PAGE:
Bets on Canada Properties Produce Biggest Deal Returns: Real M&A
Bets on Canada Properties Produce Biggest Deal Returns: Real M&A
By Charles Mead
Dec. 16 (Bloomberg) -- For the biggest takeover profits in North America, investors are betting on Canadian real estate.
Canmarc Real Estate Investment Trust of Montreal closed yesterday 4.1 percent above a C$15.30-a-share hostile bid from Cominar Real Estate Investment Trust after rejecting the offer. The gap between the shares and the proposal indicates traders who profit from acquisitions are wagering on a steeper price increase than any other pending deal in North America greater than $1 billion that includes cash, according to data compiled by Bloomberg.
With office vacancies in Canada at half the U.S. rate, Canmarc’s office buildings may lure rival bids from property trusts including Dundee and Whiterock, according to Canadian Imperial Bank of Commerce. Its 84 retail properties may also interest RioCan or Crombie, said Canaccord Genuity Inc. Canmarc could command as much as a 30 percent premium to its net asset value, according to Canaccord, equal to about C$17.71 a share, based on the average of five analysts’ estimates for the value of its underlying assets compiled by SNL Financial.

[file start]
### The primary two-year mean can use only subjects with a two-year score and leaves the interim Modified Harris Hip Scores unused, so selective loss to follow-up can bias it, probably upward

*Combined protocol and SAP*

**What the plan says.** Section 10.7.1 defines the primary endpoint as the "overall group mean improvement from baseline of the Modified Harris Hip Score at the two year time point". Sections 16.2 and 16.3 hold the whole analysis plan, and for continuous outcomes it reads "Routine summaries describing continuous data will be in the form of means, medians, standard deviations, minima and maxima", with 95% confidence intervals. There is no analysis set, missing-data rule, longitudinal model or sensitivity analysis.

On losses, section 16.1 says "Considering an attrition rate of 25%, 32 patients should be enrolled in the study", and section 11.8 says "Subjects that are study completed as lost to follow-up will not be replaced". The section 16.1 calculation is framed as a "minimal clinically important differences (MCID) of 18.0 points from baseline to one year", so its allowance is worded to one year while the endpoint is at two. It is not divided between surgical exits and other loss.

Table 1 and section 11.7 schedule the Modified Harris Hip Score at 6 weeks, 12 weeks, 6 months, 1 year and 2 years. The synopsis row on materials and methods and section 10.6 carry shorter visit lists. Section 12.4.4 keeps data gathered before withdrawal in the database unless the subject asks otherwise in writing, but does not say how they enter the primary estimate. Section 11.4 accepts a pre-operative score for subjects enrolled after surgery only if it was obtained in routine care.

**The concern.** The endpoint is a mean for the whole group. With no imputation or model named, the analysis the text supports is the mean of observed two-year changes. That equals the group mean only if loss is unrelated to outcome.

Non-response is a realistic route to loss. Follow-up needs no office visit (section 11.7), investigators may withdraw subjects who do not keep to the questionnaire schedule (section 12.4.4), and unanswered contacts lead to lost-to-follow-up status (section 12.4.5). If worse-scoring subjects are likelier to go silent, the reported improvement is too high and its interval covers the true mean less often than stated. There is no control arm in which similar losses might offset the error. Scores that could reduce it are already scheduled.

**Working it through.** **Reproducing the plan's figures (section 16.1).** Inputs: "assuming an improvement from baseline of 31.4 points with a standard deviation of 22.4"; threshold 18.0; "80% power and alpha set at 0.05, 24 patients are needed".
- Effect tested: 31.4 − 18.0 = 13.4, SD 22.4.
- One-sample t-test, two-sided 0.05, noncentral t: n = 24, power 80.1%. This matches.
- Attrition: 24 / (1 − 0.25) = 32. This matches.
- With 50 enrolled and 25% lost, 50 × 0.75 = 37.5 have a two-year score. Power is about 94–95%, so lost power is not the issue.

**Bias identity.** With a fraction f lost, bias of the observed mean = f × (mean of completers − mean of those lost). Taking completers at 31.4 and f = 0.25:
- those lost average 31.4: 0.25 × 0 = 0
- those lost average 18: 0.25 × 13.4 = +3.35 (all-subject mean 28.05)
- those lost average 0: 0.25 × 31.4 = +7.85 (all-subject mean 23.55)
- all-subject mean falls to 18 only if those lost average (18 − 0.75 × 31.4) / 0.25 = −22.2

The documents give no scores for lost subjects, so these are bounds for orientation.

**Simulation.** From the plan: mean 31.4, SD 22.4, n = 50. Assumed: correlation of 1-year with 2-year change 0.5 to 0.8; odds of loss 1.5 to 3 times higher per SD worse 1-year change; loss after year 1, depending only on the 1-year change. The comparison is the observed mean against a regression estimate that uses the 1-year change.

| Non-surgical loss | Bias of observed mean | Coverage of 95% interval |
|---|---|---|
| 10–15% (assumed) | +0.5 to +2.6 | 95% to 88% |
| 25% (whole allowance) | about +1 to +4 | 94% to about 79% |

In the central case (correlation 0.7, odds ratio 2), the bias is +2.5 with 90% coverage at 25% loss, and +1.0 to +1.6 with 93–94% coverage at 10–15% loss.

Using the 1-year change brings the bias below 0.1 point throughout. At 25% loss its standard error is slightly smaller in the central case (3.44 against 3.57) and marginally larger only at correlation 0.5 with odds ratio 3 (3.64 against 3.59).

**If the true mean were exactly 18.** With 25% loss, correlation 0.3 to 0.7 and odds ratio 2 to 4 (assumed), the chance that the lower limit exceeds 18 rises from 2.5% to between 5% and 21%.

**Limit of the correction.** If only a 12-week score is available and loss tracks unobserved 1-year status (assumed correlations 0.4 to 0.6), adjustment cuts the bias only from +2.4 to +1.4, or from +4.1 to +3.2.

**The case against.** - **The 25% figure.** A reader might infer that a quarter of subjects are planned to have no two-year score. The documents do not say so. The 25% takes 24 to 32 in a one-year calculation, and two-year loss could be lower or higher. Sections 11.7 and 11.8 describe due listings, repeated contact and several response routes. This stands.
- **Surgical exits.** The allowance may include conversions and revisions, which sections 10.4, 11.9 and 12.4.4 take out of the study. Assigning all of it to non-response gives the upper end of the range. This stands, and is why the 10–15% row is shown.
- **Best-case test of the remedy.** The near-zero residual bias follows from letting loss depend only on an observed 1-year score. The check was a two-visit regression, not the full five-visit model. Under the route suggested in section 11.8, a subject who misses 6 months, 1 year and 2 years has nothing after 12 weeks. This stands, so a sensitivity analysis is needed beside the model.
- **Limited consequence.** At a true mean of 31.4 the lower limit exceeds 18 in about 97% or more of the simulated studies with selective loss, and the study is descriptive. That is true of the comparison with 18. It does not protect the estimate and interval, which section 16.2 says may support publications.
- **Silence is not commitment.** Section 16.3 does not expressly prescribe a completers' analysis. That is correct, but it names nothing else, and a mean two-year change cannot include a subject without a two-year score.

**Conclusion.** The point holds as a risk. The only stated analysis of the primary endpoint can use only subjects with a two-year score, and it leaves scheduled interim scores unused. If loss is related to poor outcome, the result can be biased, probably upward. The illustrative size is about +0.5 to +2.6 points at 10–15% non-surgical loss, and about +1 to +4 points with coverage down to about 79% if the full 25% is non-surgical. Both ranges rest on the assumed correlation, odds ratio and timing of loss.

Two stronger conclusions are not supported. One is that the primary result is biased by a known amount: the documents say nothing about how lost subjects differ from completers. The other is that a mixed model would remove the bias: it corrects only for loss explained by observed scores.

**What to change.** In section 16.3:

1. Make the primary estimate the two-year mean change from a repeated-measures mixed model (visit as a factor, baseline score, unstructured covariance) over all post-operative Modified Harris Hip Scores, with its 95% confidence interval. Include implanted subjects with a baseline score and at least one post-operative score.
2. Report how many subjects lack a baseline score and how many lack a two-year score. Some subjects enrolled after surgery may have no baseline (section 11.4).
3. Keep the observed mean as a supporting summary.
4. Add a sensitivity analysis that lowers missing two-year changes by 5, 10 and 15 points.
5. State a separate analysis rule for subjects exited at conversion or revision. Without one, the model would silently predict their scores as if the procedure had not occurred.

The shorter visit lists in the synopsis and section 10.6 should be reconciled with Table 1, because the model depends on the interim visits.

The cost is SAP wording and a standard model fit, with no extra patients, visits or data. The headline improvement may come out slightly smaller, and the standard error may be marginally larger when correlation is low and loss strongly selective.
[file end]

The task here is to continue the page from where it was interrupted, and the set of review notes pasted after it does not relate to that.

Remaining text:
“Clearly the market is pricing in a higher bid,” Alex Avery, a Toronto-based analyst at CIBC, said in a telephone interview. “With a very strong demand for property and a scarcity of portfolios available for sale, it’s not unreasonable to expect a slightly larger premium. It’s logical that at the very least they would pursue alternatives.”
Cominar, Quebec province’s largest commercial-property owner, offered on Nov. 28 to buy the 85 percent of Canmarc that it doesn’t already own for C$15.30 a share in cash. Shareholders may also choose 0.7054 share of Cominar for each Canmarc share, up to 16 million Cominar shares. The deal valued Canmarc at almost C$1.6 billion ($1.55 billion) including C$713 million of net debt, data compiled by Bloomberg show.